This was an excellently thought-out novella highlighting one of the darker parts of history—the slave trade.

And the even darker parts of slavery—the shipping of African people to the Americas. When an enslaved person became too "cumbersome," they were thrown overboard into the Atlantic. The old, infirm, sick and pregnant were cast into the waters to die horrible, drowning deaths, and Solomon has reimagined their deaths into a life, where the children of drowned pregnant women became mermaids.

The history is grim, but the forgetting—and the forcing of memory onto one person who relives that history over and over and over—prevents true healing and overcoming. Instead, the wajinru, the mermaid people of the drowned, live happy lives of oblivion. There's an analogy there, but I'm too dense to tease it out right now.

I did like Yetu, who was an autistic-seeming mermaid, where she felt everything too much and became overwhelmed and overcome by the memories and the sensations of the ocean. And was also possibly demi-sexual (along with Oori), which was fantastic queer rep!

Anywho, I did like this, but ultimately I wanted more of the relationship with the humans and life on the surface. The story is set 60o years after the start of the slave trade, putting the timeline into our almost future, and apparently there were the Tide Wars (or something like that) fought between surface-dwellers and the wajinru, but this future history was hazy at best.

It's definitely an interesting read, although I did also want more hints of climate change in this near-future and how it affected the wajinru and their forgetful existence. And how it affected the humans on land (and the constant plastic?).

I received this ARC from NetGalley for an honest review.
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Pregnant African slave women had been thrown overboard during the slave trade, and their descendants survive on at the bottom of the ocean. Yeti, always sensitive and anxious, is the Historian of her people. She carries the memories of all the generations, allowing the rest of her people to live in the day to day happily. Once a year she shares the memories of the past with them, but it's been taking a toll on her psyche and destroying her. This year, she seeks to escape this responsibility, finding the world that had been left behind.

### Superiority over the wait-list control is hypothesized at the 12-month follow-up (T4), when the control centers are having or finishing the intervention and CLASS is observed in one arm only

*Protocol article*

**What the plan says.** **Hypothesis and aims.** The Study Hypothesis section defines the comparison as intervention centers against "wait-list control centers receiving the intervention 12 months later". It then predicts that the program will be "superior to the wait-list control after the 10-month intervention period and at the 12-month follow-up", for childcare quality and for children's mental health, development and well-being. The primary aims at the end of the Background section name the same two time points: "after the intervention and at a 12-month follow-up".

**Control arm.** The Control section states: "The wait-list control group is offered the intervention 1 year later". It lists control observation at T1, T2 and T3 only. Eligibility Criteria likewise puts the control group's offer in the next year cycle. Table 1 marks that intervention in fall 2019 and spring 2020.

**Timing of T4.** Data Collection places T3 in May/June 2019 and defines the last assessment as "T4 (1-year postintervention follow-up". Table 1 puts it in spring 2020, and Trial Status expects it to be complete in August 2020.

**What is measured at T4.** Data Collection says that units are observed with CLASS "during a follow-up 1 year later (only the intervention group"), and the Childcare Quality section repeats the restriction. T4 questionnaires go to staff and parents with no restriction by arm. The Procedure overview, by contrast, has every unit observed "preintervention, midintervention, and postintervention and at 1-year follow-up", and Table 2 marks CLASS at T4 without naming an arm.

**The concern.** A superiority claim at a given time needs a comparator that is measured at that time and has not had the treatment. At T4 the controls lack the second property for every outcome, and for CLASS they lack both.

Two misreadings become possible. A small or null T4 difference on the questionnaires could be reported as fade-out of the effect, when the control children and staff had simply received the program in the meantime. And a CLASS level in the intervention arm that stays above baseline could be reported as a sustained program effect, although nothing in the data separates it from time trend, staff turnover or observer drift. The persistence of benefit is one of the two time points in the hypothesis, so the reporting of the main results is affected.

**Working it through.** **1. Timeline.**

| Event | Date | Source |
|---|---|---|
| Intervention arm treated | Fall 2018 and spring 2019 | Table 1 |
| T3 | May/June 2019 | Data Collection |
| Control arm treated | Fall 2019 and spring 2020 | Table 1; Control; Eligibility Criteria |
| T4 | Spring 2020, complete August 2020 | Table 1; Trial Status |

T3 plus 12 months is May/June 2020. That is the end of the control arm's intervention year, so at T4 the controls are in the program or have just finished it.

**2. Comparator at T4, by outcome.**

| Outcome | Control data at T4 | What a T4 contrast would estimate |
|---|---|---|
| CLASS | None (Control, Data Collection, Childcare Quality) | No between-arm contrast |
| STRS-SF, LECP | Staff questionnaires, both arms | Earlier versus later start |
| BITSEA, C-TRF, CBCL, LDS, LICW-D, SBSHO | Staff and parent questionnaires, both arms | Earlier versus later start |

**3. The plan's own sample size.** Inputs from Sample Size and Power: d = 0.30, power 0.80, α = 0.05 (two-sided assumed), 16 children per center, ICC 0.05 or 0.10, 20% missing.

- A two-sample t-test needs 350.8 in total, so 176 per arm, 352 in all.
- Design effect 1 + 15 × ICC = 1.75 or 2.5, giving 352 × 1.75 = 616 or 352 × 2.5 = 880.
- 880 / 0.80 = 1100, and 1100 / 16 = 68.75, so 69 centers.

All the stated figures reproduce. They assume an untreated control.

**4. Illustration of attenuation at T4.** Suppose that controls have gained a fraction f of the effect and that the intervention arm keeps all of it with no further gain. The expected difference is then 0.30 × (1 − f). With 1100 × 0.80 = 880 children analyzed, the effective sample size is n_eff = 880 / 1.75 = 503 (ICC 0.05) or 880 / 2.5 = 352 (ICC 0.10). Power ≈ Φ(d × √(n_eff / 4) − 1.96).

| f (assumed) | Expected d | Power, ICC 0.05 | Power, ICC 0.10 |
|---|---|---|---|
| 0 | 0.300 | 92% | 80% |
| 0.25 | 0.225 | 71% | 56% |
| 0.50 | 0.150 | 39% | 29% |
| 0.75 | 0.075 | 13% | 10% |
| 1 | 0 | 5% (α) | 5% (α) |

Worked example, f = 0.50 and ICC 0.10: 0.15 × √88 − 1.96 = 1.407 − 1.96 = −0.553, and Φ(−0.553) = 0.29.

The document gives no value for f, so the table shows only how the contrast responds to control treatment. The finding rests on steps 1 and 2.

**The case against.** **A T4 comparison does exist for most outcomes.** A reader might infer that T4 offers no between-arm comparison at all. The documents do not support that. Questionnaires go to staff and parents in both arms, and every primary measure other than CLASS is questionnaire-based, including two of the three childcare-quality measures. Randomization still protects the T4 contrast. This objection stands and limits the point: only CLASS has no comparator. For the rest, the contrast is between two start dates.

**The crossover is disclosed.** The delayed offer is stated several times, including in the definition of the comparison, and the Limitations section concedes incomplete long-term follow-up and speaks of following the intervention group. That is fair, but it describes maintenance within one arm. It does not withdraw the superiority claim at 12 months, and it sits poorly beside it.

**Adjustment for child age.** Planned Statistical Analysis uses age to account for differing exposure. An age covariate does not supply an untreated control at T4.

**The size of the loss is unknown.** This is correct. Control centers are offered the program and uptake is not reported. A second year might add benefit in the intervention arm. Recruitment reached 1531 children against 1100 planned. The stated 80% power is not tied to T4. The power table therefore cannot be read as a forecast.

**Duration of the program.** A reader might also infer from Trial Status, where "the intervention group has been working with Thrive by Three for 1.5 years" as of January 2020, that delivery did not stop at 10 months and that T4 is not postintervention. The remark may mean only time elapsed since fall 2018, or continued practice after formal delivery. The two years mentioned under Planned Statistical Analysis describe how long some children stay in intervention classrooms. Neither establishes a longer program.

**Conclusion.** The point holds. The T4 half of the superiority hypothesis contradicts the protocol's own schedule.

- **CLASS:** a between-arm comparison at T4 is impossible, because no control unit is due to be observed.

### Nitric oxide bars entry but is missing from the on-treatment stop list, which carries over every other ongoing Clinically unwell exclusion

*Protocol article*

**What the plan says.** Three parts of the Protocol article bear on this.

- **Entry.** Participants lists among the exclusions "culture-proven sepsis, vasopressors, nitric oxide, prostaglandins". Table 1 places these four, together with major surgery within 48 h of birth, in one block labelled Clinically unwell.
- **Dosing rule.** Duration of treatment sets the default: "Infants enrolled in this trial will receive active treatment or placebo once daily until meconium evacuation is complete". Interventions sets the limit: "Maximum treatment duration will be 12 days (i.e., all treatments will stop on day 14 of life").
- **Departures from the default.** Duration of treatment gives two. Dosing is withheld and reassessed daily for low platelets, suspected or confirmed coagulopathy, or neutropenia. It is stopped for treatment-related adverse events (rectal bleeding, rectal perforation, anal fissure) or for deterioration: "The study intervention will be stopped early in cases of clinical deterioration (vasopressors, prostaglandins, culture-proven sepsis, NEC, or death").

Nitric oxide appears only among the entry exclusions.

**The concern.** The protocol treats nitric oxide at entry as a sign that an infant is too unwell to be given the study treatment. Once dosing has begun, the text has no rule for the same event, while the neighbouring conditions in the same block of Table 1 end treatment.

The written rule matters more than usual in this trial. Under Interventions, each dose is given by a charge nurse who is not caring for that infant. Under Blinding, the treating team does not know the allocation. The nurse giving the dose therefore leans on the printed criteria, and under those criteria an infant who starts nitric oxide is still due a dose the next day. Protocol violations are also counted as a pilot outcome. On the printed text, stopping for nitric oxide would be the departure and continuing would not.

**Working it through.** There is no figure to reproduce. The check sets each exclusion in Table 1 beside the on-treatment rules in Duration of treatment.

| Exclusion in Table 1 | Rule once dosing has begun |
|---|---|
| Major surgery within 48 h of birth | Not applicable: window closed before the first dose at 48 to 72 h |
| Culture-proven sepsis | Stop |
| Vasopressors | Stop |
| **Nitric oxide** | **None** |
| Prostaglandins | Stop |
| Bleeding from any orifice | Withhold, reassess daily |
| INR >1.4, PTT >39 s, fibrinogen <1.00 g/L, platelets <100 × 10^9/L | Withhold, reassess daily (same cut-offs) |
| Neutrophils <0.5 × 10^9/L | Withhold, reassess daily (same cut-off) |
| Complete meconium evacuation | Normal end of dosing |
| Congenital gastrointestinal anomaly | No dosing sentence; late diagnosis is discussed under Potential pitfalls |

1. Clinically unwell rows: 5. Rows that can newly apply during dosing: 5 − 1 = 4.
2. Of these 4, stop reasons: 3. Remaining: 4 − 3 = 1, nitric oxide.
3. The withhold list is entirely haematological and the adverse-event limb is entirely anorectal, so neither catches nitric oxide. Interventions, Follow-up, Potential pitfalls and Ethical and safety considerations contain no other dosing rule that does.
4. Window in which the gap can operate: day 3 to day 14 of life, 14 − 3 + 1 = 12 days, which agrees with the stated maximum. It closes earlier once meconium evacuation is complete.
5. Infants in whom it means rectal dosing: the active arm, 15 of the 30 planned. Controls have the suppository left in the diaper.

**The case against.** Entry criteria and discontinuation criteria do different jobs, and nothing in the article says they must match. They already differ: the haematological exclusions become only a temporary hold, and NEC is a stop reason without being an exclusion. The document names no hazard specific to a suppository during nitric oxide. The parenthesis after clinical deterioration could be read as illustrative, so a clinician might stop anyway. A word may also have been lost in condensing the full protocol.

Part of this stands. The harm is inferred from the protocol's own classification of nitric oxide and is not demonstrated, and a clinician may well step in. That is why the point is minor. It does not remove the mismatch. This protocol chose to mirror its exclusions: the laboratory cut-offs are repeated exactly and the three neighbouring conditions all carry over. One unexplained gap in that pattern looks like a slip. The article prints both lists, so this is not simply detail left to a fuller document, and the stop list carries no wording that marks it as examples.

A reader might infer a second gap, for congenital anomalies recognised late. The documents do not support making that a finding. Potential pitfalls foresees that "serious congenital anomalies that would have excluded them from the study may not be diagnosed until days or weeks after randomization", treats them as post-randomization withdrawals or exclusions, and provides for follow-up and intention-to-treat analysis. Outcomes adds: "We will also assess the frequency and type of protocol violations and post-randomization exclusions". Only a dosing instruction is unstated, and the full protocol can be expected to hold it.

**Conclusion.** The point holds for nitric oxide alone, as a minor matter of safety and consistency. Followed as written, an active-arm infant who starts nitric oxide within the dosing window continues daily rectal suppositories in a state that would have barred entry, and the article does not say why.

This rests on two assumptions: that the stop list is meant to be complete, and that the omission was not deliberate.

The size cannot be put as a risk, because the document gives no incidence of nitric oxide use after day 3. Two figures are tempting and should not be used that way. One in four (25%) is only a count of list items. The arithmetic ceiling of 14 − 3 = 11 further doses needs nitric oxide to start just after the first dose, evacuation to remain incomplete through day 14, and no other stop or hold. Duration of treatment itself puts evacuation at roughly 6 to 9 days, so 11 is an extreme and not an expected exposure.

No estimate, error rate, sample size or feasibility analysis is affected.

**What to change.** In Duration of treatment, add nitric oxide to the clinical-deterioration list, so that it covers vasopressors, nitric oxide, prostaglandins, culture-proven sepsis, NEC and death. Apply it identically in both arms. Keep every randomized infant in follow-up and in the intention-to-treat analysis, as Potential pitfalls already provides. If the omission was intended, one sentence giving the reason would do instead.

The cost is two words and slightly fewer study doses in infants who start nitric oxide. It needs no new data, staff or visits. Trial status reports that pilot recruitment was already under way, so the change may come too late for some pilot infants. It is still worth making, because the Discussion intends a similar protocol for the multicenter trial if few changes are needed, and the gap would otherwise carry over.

This is a tale that speaks on many different levels, and one that I feel I would get more out of if I knew more about African cultures. There are still plenty of themes to delve into, primarily about identity. Who is Yeti if she leaves her people and wanders on her own? Who is she without the weight of hundreds of years of memories? Can she truly be happy if alone? What is identity without memory? This is especially a question of trauma, because Yeti is anxious to start with, sensitive to the sounds and pressures around her, and it worsens when she holds her peoples' collective trauma. It isolates her further because no one can understand her despair, and the urging to just be happy only makes her feel that much more alone. The connections she does eventually make are with those who understand trauma because they carry it as well.

This novella written by Rivers Solomon is based on an EDM concept album by Drexciya, then a song by the group Clipping, who are the other listed authors. This explains the almost melodic and rhythmic way the story is told, with memory bleeding into the present. The shifting I-you-we points of view show how enmeshed the past and present can be with the memories in this novel, and it's only by fully embracing the past for what it was, the terrible and horrible bits as well as the pretty and fun parts, that all of the people can move on. That's a poignant lesson to learn, and made me feel a little disappointed at the end because there's so much more that could be part of the story! But if anything, it matches that energy of a song. The hopeful note at the end promises more to come, but the characters will all have to earn it for themselves.